The FDA does not have a specific recommendation regarding whether one vaccine is more preferable over another, to include during pregnancy and lactation. It is recommended by numerous expert panels and obstetric organizations that women choose for themselves whether they would like to be vaccinated, after consultation with their HCP.
In the U.K., the Pfizer-BioNTech, Moderna, and Vaxzevria (formerly Oxford-AstraZeneca) vaccines are currently authorized by its vaccine regulator, the Medicines and Healthcare products Regulatory Agency.
Read more on COVID-19, pregnancy, and more detailed vaccine information and guidance from the American College of Obstetricians and Gynecologists (ACOG), the Society for Maternal-Fetal Medicine, and the Royal College of Obstetricians and Gynaecologists here.
Women should talk to their HCP if they any questions related to any of the updates above. Not all pregnant women who contract COVID-19 will have serious illness. However, there is currently no way to determine which women may experience a more severe course of either infection.
It is recommended that pregnant women:
Seek care immediately or dial 911 if experiencing a medical emergency. Emergency symptoms can include trouble breathing, persistent pain or pressure in the chest, new confusion, inability to wake or stay awake, or bluish lips or face. This is not an inclusive list, and women should always call their HCP or visit an emergency room when necessary.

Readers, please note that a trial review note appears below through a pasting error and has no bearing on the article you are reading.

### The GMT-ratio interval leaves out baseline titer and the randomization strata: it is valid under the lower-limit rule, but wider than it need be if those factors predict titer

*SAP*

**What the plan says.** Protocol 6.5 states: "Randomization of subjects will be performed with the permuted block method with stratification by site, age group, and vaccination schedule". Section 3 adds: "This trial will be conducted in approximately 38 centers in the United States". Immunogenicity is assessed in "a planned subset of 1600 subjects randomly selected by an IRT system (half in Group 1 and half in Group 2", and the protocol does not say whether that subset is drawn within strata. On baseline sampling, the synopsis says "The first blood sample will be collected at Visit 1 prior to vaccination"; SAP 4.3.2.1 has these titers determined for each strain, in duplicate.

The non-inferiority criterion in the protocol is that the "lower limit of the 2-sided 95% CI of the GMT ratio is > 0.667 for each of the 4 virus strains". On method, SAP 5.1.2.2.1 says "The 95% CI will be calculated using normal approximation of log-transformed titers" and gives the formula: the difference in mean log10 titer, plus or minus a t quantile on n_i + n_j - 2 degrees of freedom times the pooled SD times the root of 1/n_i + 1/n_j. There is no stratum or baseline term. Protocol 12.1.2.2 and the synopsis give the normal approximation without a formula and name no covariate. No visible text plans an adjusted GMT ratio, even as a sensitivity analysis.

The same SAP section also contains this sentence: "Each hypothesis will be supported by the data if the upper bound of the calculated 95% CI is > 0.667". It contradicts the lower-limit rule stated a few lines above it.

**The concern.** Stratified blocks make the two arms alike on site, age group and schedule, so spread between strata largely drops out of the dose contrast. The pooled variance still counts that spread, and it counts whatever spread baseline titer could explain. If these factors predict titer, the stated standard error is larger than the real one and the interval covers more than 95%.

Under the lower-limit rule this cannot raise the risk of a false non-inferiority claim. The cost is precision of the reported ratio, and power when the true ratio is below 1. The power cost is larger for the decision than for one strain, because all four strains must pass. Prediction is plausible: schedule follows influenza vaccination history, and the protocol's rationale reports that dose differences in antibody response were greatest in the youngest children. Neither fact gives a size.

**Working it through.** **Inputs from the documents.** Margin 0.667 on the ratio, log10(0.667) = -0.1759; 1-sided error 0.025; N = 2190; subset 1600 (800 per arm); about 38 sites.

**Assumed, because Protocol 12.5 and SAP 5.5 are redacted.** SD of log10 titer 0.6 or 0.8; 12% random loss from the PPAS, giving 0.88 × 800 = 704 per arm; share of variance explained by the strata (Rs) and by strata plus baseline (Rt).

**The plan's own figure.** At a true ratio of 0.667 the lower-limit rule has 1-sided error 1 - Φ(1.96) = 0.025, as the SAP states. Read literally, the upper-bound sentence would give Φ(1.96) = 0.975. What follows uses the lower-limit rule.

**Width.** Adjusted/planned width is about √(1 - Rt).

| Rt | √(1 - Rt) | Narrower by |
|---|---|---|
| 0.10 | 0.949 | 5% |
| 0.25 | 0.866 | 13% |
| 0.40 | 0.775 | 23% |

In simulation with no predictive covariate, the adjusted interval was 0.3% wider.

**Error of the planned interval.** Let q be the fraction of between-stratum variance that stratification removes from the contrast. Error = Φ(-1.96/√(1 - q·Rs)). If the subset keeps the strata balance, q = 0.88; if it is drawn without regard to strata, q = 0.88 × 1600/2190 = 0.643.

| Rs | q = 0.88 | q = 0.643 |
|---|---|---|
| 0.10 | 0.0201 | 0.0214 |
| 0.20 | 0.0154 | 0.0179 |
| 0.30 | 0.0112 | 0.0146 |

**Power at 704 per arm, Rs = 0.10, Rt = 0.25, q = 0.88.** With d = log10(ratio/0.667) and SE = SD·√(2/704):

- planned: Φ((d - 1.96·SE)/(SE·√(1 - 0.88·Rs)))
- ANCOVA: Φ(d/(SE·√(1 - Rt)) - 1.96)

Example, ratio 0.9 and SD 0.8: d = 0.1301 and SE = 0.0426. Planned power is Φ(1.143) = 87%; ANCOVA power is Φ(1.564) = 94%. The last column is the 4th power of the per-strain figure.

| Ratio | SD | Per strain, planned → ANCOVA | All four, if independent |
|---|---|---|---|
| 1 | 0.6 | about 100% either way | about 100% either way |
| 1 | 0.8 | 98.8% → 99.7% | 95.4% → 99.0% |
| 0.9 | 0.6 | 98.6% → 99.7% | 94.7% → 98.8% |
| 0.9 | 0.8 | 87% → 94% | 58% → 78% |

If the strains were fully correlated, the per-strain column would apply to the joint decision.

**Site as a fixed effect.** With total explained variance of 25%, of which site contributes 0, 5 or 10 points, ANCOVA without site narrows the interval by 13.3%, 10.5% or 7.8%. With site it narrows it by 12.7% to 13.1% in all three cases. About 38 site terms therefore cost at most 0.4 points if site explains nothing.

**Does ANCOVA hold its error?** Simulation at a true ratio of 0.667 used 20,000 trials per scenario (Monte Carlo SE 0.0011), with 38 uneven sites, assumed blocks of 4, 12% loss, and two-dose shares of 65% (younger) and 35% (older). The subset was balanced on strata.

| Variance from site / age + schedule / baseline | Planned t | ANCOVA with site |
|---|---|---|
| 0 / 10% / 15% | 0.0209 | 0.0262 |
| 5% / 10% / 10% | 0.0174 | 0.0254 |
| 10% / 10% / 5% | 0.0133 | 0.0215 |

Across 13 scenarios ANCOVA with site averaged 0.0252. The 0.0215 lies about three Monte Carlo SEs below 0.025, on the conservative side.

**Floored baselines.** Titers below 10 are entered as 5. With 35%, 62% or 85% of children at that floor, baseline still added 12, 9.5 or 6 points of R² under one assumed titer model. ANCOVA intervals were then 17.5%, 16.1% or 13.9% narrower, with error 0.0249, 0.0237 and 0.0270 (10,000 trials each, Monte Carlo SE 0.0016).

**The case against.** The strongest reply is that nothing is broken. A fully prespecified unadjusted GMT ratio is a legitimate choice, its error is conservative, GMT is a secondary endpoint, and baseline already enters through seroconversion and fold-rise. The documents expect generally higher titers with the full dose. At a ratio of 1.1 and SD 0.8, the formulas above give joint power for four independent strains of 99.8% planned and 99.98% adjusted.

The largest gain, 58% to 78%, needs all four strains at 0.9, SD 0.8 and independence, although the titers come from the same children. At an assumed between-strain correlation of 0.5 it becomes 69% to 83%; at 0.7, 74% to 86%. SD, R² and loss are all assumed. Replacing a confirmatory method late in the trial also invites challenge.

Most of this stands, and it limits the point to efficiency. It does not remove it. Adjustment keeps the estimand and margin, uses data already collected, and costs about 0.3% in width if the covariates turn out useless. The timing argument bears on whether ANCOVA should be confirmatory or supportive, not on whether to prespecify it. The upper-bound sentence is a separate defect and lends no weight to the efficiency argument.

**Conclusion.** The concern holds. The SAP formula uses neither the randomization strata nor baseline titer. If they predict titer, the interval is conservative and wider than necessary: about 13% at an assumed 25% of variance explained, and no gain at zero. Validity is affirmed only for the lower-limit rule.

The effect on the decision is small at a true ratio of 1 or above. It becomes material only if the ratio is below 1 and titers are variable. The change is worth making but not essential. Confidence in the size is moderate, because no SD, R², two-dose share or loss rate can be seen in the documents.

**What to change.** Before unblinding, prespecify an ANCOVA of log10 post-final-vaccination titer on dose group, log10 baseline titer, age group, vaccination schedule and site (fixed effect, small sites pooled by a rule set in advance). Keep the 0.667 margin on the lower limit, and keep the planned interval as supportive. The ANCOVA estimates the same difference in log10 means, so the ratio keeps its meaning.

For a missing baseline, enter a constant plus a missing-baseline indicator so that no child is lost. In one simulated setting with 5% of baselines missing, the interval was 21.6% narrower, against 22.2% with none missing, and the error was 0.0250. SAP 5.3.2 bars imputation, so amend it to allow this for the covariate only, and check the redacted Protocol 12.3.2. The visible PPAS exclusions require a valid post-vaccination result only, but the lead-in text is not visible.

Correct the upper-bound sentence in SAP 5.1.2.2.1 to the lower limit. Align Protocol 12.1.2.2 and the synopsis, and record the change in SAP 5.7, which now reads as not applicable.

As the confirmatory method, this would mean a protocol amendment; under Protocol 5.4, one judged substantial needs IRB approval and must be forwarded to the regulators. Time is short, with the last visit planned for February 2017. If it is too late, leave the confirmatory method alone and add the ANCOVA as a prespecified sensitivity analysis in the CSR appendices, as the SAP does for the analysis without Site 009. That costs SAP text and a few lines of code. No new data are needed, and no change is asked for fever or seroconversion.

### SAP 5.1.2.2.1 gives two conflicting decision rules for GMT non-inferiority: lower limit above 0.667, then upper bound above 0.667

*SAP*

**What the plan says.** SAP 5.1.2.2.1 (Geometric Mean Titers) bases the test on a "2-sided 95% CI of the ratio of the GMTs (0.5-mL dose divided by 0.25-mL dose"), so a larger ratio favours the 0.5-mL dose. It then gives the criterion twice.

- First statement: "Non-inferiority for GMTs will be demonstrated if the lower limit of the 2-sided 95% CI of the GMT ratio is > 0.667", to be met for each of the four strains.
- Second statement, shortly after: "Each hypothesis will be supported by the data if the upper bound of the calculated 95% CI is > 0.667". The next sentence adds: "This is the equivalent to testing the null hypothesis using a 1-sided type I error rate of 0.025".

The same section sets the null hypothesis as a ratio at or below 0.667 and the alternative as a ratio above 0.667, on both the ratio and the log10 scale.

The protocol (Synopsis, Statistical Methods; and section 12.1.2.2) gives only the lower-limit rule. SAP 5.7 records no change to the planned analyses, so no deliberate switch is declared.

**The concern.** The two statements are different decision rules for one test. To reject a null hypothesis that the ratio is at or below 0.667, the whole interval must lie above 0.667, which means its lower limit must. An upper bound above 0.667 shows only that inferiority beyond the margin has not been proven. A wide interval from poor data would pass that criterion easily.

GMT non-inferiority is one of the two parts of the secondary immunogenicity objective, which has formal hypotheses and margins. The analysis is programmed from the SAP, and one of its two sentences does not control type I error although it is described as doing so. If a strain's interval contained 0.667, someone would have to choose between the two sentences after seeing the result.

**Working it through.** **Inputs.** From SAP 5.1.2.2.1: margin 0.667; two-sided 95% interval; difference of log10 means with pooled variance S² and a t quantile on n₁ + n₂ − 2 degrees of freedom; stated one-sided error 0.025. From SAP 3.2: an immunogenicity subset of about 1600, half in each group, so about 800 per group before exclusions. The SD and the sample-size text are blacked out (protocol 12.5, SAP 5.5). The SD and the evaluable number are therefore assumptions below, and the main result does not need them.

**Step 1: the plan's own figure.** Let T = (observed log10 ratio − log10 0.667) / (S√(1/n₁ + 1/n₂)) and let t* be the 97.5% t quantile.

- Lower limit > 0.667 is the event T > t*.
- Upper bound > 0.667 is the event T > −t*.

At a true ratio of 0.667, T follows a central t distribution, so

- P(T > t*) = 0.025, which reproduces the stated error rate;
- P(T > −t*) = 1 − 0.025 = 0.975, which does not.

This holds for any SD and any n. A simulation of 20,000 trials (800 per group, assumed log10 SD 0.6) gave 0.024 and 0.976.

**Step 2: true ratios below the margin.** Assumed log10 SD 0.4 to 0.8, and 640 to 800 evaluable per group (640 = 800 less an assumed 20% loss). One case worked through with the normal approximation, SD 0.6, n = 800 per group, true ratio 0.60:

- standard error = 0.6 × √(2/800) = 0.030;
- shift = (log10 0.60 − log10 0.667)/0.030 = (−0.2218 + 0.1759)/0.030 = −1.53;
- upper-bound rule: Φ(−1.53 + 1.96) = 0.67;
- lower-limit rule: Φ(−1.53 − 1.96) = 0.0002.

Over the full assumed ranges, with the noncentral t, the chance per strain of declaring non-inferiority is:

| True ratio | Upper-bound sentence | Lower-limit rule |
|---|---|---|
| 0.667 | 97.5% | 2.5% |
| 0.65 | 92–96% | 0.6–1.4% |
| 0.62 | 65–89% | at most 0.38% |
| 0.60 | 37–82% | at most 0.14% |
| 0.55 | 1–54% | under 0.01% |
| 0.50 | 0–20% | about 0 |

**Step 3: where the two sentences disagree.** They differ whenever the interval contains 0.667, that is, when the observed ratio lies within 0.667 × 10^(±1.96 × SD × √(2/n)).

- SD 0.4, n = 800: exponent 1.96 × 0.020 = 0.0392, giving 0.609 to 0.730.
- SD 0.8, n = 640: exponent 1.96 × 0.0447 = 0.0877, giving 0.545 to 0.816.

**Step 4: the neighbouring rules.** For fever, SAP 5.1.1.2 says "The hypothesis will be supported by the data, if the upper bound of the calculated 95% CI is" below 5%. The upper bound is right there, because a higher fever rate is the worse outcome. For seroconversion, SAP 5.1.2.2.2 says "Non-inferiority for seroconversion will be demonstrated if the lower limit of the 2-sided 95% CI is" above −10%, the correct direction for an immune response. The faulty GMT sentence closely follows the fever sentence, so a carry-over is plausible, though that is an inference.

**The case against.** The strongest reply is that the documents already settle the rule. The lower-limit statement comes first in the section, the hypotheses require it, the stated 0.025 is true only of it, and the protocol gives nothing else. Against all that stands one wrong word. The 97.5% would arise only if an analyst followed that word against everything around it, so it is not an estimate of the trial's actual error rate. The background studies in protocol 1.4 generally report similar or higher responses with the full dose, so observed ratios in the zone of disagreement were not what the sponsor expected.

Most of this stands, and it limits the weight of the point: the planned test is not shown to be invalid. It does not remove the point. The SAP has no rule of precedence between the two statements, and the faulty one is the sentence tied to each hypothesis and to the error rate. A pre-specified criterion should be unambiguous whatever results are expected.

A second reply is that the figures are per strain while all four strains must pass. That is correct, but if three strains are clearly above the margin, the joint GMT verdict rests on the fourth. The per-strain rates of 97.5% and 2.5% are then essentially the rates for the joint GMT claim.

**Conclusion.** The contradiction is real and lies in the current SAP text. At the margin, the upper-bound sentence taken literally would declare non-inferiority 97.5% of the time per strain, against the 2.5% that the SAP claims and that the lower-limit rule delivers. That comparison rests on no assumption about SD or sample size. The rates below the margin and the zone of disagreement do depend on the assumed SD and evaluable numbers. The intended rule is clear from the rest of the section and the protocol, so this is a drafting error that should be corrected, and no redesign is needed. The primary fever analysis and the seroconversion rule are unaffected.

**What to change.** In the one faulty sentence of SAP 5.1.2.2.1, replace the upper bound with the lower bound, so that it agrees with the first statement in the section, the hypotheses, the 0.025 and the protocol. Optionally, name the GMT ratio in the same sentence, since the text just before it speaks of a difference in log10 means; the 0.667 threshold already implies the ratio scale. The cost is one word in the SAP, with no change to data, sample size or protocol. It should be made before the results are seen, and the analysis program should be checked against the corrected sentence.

Avoid unnecessary traveling, use of public transportation, and contact with sick people
Wear a mask (to protect others) in public settings
Follow personal and social distancing rules
Regularly wash hands for at least 20 seconds (if soap and water are not readily available, use a hand sanitizer that contains at least 60% alcohol)
Avoid touching their eyes, nose, and mouth with unwashed hands.
Do not skip prenatal care appointments or other health appointments that may be necessary
Make sure to have at least a 30-day supply of prescription medications
Learn about stress and coping
Get adequate sleep and physical exercise
Quit smoking (risk factor for infection)
Go outside in open areas for walks, fresh air, and a change of scenery
Any pregnant woman who has traveled in a state or country with a high rate of COVID-19 infection or who has had close contact with an individual with confirmed infection should be tested and quarantined.
Women should refer to the CDC and ACOG COVID-19 web pages below for additional information.
Total cases in the United States/COVID tracker (U.S. Centers for Disease Control and Prevention)
COVID-19 Home Page (U.S. Centers for Disease Control and Prevention)
ACOG Statement on COVID-19 and Pregnancy (American College of Obstetricians and Gynecologists; June 2020)
Coronavirus (COVID-19), Pregnancy, and Breastfeeding: A Message for Patients (American College of Obstetricians and Gynecologists)
The Management of Respiratory Infections During Pregnancy (Immunology and Allergy Clinics of North America; 2006)